Before you get an official RA diagnosis, you'll have to undergo a blood test. Watch this video to learn what the doctor is looking for.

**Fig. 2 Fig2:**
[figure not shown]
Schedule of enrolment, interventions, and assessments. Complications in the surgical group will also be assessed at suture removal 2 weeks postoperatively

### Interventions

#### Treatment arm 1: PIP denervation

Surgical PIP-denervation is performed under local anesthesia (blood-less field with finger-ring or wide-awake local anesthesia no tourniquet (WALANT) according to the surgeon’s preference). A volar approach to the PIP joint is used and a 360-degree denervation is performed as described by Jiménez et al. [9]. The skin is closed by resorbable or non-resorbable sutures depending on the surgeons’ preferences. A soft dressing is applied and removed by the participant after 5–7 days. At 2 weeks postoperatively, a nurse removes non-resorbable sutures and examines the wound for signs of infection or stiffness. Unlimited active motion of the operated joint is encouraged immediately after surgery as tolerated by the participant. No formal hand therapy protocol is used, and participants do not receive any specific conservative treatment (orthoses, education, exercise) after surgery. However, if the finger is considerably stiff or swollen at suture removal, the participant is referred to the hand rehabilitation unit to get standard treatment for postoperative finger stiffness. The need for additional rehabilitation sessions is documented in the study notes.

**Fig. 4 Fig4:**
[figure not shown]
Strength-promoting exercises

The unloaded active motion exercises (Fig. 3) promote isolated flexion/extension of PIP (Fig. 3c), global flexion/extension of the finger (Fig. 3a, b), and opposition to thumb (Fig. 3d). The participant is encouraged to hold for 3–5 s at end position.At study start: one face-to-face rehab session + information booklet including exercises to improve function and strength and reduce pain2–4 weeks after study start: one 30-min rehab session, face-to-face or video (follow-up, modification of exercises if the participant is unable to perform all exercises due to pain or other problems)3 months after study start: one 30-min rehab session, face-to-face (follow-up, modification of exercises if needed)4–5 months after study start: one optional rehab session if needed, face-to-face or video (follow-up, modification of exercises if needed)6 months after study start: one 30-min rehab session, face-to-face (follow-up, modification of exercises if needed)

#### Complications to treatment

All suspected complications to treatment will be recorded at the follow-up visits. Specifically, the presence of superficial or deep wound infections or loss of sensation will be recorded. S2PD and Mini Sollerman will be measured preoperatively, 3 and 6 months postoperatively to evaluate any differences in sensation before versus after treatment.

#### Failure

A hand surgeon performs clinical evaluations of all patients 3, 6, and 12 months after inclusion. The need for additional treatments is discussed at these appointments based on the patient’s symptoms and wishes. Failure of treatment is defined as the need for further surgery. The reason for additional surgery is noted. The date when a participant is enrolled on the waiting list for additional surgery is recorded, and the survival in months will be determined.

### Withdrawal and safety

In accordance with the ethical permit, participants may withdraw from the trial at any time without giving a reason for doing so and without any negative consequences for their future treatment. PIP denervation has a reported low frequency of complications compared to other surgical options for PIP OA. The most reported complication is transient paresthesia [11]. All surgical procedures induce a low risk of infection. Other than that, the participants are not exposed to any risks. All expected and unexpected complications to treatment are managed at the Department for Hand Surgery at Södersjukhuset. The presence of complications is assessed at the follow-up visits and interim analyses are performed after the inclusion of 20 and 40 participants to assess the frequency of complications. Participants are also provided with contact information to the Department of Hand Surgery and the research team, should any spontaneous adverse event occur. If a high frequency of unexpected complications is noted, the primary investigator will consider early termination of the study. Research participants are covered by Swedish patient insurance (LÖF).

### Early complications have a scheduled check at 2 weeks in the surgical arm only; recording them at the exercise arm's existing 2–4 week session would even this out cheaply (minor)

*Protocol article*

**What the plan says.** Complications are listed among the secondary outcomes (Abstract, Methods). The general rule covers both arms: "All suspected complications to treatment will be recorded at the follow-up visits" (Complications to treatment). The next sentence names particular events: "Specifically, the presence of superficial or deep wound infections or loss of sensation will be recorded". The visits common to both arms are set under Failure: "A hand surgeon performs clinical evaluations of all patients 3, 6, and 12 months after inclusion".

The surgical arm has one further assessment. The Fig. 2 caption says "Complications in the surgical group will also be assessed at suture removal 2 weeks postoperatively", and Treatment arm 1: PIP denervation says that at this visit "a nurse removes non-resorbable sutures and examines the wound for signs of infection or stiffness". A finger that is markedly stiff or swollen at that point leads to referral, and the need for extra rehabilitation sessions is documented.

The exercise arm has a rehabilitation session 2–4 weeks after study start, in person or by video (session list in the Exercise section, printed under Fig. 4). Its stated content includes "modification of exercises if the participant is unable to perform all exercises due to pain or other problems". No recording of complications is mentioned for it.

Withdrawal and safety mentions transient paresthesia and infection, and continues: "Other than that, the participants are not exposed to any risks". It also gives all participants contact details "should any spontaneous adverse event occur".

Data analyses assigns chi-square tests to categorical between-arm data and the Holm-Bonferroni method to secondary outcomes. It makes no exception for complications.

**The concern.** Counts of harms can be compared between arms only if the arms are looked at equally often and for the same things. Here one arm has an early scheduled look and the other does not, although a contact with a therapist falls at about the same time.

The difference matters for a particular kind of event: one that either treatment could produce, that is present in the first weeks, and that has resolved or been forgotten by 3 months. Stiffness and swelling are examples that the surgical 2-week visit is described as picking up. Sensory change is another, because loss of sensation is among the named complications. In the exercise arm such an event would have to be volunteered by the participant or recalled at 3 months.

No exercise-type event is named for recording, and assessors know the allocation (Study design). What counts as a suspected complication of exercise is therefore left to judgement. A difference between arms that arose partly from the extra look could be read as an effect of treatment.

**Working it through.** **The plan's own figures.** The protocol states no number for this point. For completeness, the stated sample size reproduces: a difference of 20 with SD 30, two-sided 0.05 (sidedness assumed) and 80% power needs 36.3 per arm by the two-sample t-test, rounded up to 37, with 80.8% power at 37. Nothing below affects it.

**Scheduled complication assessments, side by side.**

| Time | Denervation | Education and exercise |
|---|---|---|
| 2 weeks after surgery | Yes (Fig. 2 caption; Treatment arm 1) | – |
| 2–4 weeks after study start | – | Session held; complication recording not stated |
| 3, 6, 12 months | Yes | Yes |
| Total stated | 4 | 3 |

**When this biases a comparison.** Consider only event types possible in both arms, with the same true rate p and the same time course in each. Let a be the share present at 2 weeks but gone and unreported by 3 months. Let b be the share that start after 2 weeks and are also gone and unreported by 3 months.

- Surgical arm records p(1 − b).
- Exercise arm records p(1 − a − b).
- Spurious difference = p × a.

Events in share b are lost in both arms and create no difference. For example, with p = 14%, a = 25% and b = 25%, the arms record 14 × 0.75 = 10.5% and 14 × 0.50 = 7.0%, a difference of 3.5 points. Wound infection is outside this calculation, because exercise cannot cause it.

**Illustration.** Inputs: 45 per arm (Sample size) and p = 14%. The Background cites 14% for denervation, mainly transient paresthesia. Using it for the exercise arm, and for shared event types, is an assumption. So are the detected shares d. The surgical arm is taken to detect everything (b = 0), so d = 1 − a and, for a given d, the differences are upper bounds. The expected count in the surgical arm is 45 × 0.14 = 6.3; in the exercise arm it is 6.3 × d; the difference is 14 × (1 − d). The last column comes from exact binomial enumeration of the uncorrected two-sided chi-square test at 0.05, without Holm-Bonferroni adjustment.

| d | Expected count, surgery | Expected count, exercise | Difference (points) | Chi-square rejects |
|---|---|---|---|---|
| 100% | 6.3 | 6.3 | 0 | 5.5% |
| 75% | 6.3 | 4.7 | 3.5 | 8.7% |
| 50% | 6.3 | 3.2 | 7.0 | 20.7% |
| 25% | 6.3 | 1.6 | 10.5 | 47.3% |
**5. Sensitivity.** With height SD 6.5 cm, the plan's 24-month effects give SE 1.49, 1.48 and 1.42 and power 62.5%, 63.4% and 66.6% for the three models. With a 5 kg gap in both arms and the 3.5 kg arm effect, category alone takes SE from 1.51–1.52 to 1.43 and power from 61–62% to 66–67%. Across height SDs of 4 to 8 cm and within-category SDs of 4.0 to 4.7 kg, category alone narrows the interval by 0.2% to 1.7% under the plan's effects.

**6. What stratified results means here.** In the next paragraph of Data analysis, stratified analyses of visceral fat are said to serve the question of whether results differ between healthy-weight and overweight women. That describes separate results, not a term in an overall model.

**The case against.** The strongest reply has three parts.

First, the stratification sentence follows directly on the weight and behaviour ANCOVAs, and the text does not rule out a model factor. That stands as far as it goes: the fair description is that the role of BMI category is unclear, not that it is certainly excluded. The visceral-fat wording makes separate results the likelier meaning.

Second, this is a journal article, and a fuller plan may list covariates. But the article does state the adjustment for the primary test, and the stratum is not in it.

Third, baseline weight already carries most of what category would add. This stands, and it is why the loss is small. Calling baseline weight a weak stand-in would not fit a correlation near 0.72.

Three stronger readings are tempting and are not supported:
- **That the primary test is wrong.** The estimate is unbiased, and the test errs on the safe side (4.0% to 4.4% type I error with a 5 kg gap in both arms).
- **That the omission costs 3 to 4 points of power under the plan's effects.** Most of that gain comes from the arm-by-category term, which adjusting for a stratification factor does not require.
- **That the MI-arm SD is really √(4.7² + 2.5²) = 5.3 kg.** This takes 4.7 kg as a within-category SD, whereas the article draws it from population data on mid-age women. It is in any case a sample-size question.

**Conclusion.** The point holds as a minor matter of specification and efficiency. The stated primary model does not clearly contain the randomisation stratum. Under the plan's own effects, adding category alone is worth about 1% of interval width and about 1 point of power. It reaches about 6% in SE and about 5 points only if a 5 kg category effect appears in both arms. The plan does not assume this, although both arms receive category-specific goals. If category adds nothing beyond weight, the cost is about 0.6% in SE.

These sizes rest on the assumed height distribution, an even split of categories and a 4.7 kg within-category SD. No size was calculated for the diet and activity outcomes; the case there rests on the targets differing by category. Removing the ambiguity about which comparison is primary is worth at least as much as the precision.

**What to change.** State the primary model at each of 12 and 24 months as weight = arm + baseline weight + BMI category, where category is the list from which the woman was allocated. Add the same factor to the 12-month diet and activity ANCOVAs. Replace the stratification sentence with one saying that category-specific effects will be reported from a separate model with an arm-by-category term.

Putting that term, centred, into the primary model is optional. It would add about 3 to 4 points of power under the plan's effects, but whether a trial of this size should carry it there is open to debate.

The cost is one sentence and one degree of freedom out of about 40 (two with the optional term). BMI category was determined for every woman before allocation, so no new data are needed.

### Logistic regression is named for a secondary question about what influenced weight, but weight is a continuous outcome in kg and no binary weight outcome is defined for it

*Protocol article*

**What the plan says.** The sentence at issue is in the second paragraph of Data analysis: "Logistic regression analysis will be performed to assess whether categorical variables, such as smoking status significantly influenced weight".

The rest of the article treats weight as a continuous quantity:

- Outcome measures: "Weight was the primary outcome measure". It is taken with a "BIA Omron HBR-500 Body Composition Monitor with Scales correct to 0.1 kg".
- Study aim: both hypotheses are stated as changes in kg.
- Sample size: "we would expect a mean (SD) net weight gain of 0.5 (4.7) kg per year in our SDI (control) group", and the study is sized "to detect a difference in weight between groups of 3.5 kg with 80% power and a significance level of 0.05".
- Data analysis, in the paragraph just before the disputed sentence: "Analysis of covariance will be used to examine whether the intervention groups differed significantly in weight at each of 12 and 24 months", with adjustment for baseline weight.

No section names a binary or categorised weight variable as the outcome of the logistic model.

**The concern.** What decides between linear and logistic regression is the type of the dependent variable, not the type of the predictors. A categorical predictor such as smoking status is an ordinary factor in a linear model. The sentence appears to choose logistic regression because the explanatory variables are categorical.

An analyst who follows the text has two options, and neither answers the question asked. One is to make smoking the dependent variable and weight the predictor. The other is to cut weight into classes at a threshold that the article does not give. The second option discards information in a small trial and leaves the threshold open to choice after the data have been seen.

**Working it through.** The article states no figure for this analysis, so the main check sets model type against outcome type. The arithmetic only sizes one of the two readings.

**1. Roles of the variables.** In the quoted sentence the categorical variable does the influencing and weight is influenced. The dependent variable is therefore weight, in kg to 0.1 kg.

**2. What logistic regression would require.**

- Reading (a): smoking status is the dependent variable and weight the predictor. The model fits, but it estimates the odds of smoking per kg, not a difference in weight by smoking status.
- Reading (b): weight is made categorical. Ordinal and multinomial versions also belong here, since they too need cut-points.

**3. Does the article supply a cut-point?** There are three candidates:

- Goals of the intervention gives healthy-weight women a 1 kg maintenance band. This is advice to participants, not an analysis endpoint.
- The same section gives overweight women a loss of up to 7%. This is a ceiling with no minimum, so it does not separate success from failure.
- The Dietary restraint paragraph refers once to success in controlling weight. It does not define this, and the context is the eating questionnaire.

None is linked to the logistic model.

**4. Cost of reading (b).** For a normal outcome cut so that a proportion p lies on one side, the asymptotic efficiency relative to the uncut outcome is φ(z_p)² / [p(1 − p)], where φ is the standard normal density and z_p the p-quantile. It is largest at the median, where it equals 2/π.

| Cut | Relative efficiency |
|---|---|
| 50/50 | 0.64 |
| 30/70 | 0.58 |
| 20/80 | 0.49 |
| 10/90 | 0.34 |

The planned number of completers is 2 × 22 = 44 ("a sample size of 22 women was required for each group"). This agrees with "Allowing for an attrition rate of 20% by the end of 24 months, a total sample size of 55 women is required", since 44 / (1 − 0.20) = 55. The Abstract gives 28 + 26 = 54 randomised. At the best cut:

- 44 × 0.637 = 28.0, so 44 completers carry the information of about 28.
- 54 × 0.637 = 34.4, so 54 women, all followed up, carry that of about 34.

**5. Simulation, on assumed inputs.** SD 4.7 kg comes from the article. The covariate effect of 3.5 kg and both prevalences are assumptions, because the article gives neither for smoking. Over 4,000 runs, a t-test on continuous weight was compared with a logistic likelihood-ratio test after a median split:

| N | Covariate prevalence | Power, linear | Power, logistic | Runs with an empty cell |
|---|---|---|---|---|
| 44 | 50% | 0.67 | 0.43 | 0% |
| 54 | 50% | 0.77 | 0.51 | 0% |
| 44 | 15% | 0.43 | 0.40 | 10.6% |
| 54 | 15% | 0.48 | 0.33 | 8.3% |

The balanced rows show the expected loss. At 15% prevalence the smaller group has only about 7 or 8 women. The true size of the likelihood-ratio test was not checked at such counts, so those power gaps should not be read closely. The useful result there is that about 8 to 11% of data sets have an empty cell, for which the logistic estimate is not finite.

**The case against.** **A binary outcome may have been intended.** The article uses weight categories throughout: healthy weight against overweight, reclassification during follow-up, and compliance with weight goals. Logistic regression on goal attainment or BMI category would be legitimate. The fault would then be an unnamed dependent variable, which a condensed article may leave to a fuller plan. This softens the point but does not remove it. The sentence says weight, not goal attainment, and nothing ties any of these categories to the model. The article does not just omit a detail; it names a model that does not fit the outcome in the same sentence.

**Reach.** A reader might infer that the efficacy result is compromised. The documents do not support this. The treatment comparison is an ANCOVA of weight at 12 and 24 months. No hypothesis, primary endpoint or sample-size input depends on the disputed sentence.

Transcript: In addition to a PHYSICAL evaluation, a rheumatoid arthritis diagnosis may involve several blood tests. The MAIN test is called a rheumatoid factor test. Rheumatoid factor, or RF, is an antibody that collects in the joint lining of a person with rheumatoid arthritis. Someone with RA has HIGH concentrations of RF in their blood. In about 80 percent of RA patients, a blood test will reveal a HIGH RF factor. A HIGH RF factor is less common at the start of the rheumatoid arthritis, and it can increase as the disease develops. About TWENTY percent of people with rheumatoid arthritis will PERSISTENTLY test negative for rheumatoid factor. This doesn’t mean they DON’T have the disease—they will often display all the traditional symptoms such as joint pain, morning stiffness and swelling. Other blood tests, such as an anti-CCP test, may assist healthcare providers in diagnosis when a person has a negative RF test. The anti-CCP test checks your blood for the amount of another antibody called cyclic citrullinated peptides. It’s often used to evaluate patients whose symptoms don’t yet meet the criteria for RA. High levels are found in about 60 to 70 percent of people with RA. The results of an anti-CCP test can indicate whether or not RA will become severe. Measures of inflammation are often higher in people with rheumatoid arthritis. There are two tests to check for it—the C-reactive protein test and the erythrocyte sedimentation rate test, also called an ESR or sed rate test. These are more often used to indicate how severe your RA is, not to IDENTIFY it. Finally, a healthcare provider may check your IRON levels--mild anemia is present in about 25 to 35 percent of patients with RA. If you are diagnosed with RA, your healthcare provider will put you on medication that can slow the progress of your disease. Rheumatoid arthritis is manageable if you stick to your treatment. More »